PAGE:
I wrote a letter to the Editor that was published in the New York Times on August 28th. My letter was a response to the piece "An Empty Regard" by William Deresiewicz. In it, he points out that professed reverence for the military shuts down any discussion about its actions and objectives. Interestingly, he also examines the tendency to refer to soldiers as "heroes" and how, in addition to cheapening the contributions of real heroes, allows most people to shift engagement and responsibility onto the backs of military personnel.
Here's what I said:
William Deresiewicz is right when he says we don’t need heroes; we need citizens. No meaningful change will come about without the hard work and attention of the American people.
But I think he misses something very important. He asks if servicemen and women fulfill every mission that we ask of them. Here’s our bigger problem: There is no clear mission, and no definable goal. This is why eventually we will have to accept that we’ve lost, because we aren’t sure what winning means.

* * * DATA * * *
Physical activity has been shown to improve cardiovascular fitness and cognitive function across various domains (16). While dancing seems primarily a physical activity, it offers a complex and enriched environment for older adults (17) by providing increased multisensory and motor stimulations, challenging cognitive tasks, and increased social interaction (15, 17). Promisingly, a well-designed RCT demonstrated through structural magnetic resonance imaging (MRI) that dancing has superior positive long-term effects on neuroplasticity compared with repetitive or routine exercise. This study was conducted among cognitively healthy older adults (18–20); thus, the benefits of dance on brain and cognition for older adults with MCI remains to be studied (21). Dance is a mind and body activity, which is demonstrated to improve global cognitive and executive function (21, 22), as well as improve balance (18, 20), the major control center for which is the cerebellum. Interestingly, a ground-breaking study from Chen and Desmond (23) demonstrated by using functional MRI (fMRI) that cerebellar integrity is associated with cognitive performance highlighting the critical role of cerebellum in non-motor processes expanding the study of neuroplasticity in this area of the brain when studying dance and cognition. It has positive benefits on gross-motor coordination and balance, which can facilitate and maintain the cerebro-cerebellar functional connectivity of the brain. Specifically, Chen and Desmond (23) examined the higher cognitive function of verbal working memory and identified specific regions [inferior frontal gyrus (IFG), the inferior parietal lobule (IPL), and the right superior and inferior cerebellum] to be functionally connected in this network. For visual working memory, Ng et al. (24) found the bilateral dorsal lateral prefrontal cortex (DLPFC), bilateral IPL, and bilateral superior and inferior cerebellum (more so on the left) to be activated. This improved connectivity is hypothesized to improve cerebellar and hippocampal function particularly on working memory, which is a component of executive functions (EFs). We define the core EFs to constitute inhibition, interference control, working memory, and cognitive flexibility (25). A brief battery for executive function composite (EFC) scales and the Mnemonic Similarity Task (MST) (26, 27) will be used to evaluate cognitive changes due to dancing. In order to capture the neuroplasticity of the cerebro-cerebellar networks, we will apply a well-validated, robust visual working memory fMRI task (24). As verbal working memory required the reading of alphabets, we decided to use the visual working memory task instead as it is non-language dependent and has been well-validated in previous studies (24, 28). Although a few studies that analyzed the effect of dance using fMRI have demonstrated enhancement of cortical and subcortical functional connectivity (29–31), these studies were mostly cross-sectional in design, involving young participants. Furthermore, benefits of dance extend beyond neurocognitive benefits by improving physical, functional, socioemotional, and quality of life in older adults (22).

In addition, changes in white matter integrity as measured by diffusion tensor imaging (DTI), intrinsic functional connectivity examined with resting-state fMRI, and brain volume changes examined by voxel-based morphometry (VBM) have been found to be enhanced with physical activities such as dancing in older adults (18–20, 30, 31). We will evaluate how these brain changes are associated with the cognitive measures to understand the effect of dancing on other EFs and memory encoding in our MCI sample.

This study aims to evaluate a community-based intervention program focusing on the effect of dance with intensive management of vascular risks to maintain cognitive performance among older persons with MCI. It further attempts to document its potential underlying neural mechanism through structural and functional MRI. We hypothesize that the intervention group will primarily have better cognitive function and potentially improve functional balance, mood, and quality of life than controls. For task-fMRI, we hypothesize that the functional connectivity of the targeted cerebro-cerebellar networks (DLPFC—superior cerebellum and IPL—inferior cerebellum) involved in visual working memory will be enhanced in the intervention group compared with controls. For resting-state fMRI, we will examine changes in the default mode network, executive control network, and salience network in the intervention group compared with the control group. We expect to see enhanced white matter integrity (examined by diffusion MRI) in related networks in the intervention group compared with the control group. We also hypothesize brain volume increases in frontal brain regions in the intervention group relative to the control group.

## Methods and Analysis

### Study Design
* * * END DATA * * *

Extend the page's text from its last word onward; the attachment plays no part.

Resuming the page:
Better to accept this loss gracefully now than to continue bleeding lives and treasure and causing ever-greater resentment around the globe.
A great deal of what's going on in the revolts and revolutions around the world has at its core the question of who a citizen is and what citizenship means. Sometimes it is easy to fall into the error of thinking citizenship is a static concept and not an ongoing engagement, but recent upheavals in long-established states, like the UK, show that the question is relevant to almost everyone